Scientists are interested in the Mertz region as it one of 3 regions where deep water masses are formed. A polynya is an open body of water that is surrounded by ice, the area is kept open by the katabatic winds that come off Antarctica and blow the newly formed ice away from the coast. As sea ice is relatively fresh, so when it is forming it leaves behind very salty water. This cold, salty water is very dense and sinks down to the bottom of the ocean. This water flows around and is found in most of the ocean basins of the world.
In February 2010 the Mertz Glacier Tongue, that formed one side of the Mertz Polynya, broke off when another ice berg hit it. (It had already started to crack as it had probably grown too large and with all the pressure from winds, tides and other physical processes had become unstable.) The removal of this ice tongue from the region has completely changed the region. The location of the Mertz Polynya has shifted. Oceanographers are interested to see if this has changed the amount of deep water formation in this region and how this might impact the global oceans. The oceanographic moorings were put in to the area to continuously monitor the amount of salt, temperature and currents so that they can estimate the formation of the high salinity, dense waters.
Unfortunately these changes to the Mertz Glacier Tongue have also completely altered the sea ice. The area where the moorings are located was completely covered in thick sea ice this summer. The RV Tangaroa is only an ice strengthened ship and not an ice breaker - so despite the experienced Danish ice pilot, there was no chance we could get through.
Sunrise allows us to see how much sea ice there is and try to find a path through...
So change of plan... we spent most of our time looking for evidence of the high salinity, dense waters as they flowed off the Antarctic shelf and down a series of canyons. Searching for the end product, rather than the studying the formation of this water.
Nearer the end of the voyage we did get an opening on to the shelf to the east of the area we had hoped to get to. Over the last decade this area has often been covered in ice - so we went to explore, to see if there is high salinity water forming in this region as well. Possibly - the oceanographers still have to study the data. Unfortunately we had to retreat north very quickly as the sea ice was forming rapidly...
We were also looking at the biological productivity. We were looking for physical and chemical evidence for blooms of phytoplankton (the grass of the sea). On the shelf there was a large bloom....The large amount of productivity is obviously supporting a lot of animals - as we saw lots of birds, seals and penguins, and a few whales and orca. We had several very good photographers on board that got some amazing photos.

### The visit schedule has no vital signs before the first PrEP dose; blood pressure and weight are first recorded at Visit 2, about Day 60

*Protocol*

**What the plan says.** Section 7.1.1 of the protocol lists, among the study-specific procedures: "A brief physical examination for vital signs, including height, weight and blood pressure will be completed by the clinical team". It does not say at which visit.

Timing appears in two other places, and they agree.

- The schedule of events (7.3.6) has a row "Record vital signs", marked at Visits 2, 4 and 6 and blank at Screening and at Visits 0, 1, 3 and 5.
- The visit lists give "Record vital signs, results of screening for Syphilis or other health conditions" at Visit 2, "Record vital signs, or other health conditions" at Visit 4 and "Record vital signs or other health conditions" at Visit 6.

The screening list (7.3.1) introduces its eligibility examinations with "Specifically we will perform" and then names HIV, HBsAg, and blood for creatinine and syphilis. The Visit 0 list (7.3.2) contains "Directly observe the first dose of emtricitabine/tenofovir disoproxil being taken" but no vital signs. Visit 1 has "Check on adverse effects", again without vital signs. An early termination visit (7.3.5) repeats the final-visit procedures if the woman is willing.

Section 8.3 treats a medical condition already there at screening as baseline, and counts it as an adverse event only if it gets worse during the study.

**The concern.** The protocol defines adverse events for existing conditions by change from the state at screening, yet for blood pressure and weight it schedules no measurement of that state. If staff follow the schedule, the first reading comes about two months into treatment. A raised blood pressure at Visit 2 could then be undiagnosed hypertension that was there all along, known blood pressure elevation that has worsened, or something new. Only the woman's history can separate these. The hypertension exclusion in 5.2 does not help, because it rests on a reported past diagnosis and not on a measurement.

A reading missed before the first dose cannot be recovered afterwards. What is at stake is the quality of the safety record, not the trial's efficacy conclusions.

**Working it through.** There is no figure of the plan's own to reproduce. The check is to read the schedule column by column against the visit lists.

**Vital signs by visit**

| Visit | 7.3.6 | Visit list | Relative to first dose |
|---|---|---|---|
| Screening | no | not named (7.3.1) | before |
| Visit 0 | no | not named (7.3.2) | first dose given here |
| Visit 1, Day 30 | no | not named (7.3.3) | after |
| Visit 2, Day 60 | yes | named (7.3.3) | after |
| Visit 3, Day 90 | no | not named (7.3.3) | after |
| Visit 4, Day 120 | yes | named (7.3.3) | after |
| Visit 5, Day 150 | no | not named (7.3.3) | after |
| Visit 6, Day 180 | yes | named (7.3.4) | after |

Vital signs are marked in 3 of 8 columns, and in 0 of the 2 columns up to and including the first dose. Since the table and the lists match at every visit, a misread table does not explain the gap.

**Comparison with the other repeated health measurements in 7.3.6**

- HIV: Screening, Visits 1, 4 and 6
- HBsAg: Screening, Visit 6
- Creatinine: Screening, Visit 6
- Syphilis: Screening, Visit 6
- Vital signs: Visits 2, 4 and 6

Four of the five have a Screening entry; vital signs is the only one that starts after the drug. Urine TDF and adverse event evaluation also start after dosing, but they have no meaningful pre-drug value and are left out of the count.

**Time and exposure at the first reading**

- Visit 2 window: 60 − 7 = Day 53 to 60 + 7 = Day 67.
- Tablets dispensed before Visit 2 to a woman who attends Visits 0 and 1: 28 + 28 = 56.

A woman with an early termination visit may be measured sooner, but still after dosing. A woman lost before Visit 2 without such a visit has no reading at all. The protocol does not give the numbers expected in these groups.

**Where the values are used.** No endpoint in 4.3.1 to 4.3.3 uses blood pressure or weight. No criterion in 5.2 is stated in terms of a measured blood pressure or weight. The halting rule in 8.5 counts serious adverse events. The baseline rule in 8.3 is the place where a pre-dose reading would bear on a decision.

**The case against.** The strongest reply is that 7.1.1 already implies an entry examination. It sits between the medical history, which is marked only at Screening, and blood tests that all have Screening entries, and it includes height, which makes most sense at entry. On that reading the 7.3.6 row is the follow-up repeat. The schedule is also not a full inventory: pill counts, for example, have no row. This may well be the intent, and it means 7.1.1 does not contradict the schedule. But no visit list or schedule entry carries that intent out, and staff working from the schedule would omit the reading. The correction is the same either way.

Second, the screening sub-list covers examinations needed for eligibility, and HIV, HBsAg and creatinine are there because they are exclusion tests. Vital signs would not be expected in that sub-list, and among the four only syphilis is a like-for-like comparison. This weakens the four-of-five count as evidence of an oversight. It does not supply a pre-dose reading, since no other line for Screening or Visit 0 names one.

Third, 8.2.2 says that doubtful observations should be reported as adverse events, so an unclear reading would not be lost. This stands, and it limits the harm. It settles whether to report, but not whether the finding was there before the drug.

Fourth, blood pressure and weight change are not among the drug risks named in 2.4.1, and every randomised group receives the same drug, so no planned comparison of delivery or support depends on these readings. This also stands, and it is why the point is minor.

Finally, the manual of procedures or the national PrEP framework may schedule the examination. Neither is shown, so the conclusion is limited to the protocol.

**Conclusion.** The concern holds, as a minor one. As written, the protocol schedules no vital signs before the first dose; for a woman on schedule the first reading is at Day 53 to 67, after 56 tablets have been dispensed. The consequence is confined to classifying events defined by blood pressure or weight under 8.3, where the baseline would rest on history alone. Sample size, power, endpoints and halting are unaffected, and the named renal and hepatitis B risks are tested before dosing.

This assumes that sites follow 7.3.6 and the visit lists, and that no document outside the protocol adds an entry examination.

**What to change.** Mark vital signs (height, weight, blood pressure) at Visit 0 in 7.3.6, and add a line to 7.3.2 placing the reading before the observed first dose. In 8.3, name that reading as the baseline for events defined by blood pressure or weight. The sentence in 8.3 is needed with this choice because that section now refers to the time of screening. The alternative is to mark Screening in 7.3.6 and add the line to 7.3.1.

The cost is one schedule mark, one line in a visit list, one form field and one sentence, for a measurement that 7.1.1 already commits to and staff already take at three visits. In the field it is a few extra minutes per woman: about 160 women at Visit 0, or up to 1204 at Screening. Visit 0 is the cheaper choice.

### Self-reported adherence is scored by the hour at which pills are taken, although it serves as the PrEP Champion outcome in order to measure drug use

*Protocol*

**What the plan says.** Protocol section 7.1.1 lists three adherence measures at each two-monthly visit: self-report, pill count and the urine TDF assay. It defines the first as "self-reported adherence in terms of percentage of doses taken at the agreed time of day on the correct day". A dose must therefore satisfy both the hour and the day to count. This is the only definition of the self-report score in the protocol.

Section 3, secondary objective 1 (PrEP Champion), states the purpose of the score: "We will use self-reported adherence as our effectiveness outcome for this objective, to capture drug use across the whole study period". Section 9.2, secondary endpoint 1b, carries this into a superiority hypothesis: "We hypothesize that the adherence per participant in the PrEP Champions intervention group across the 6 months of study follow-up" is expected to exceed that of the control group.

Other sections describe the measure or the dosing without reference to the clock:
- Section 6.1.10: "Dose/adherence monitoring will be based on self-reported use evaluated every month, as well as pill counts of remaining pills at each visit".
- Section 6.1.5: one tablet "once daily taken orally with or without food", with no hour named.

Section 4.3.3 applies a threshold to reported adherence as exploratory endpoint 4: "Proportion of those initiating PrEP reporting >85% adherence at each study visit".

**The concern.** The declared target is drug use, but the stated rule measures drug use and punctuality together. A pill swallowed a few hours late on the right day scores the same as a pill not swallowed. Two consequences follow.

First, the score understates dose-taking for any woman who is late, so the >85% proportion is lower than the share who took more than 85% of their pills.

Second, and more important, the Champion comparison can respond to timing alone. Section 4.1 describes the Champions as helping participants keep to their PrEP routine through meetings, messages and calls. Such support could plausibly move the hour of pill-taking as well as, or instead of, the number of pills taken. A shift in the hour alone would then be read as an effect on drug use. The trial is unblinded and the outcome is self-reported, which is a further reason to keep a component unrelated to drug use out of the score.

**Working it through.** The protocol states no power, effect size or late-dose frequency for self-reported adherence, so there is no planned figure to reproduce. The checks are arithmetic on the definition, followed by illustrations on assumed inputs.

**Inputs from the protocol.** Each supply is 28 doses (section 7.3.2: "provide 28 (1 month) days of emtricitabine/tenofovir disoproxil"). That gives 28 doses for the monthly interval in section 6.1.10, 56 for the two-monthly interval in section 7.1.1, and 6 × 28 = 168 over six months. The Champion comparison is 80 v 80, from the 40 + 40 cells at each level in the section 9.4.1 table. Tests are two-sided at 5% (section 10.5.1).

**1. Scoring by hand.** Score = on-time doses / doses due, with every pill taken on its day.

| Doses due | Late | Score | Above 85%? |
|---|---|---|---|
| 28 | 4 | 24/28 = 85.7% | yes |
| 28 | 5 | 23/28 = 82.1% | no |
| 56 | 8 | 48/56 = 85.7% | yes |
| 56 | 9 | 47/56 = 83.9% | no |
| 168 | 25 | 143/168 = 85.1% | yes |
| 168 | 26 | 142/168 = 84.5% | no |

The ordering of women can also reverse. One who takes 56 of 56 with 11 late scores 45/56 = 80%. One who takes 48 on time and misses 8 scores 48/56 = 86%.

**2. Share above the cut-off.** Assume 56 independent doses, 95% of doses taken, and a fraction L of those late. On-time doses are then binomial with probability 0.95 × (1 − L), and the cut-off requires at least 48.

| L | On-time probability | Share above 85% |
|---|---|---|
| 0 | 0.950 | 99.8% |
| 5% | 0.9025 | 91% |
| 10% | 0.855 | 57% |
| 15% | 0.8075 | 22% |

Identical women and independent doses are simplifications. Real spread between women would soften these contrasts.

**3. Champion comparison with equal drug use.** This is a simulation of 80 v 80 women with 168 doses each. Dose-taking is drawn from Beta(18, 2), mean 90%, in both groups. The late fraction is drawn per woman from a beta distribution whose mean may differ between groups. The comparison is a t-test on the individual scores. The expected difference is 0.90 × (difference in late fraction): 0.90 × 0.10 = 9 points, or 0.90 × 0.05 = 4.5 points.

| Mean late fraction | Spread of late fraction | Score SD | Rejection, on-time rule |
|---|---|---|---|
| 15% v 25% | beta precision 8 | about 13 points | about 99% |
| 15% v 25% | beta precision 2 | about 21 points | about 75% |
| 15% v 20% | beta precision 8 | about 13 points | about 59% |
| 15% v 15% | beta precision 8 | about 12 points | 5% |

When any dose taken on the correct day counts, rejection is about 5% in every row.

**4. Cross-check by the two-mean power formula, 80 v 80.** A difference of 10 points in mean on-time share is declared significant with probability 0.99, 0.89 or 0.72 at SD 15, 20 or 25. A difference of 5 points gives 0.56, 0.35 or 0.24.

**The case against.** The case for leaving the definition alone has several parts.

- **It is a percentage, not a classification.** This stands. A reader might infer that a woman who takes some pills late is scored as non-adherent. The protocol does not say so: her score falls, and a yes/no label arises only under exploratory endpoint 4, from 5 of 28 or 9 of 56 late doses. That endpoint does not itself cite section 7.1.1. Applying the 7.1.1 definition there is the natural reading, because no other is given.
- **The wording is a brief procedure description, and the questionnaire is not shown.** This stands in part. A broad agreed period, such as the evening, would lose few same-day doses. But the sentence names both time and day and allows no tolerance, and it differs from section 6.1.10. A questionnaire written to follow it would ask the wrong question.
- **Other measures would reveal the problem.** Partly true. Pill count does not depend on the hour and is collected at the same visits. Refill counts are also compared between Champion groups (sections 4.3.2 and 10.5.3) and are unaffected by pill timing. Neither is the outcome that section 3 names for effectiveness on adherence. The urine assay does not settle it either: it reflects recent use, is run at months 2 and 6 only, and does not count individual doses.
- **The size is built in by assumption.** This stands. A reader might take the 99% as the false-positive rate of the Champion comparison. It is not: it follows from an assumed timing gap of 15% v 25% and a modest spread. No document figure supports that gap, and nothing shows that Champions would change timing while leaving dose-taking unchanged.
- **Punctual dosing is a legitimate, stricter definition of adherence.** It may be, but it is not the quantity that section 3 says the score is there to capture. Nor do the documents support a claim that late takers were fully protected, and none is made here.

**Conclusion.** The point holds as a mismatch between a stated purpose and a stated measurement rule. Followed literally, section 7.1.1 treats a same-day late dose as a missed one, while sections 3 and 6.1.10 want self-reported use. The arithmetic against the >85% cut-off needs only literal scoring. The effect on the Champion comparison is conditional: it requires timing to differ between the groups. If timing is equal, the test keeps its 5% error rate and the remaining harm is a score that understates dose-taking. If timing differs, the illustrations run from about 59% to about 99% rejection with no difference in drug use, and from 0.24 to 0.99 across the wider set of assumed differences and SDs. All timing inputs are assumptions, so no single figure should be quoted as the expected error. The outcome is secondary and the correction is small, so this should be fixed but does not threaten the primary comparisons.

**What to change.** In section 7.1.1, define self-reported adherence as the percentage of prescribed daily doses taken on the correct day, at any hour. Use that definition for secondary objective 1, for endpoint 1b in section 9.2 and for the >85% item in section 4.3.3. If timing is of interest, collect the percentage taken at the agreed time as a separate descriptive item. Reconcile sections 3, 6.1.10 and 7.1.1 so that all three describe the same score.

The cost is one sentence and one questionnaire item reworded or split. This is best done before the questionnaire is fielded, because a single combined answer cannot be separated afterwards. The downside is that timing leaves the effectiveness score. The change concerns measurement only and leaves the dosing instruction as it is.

Some of Adrian Bass's amazing photos of the charismatic wildlife we saw.
So what has this got to do with geology? Well I was collecting some marine cores in the area - in the hope that changes in the mud provide clues about changes in the ocean currents over time - 1000s of years rather than the last few decades. We were also mapping the sea floor, providing the oceanographers with the information about where the canyons are exactly, and lots of ice berg scours, moraines and glacial features on the shelf. The latter provide us with evidence about the extent and dynamics of the glaciers since the last glacial (20,000 years ago).
I also collected some cores on the transit south and north to New Zealand, to fill in some gaps from some of my previous voyages. I hope that some of these cores will provide some important clues about changes in the Southern Ocean since the last glacial.
6 weeks is a long time to be away. Fortunately we had a great team on the ship with everyone getting along, most of the time. We had great food and in general we were very lucky with the weather, only losing a couple of days to storms on the voyage down. I did experience my first bout of sea sickness ever.... I will now have more sympathy for others on future voyages. Fortunately I got my sea legs after a day or so and was fine the rest of the trip. Unfortunately I always suffer from land sickness when I get home. The land was swaying for me for a couple days.
The team (Photo by Adrian Bass)
I now have enough samples and data to keep me going for the next decade... so I don't need to go to sea for a little while (at least a couple of years).
Sunset, with pancake ice starting to form (one of my photos)
More information and details (photos and fun) on the 36 blogs from the voyage (www.sciblogs.co.nz/fieldwork/).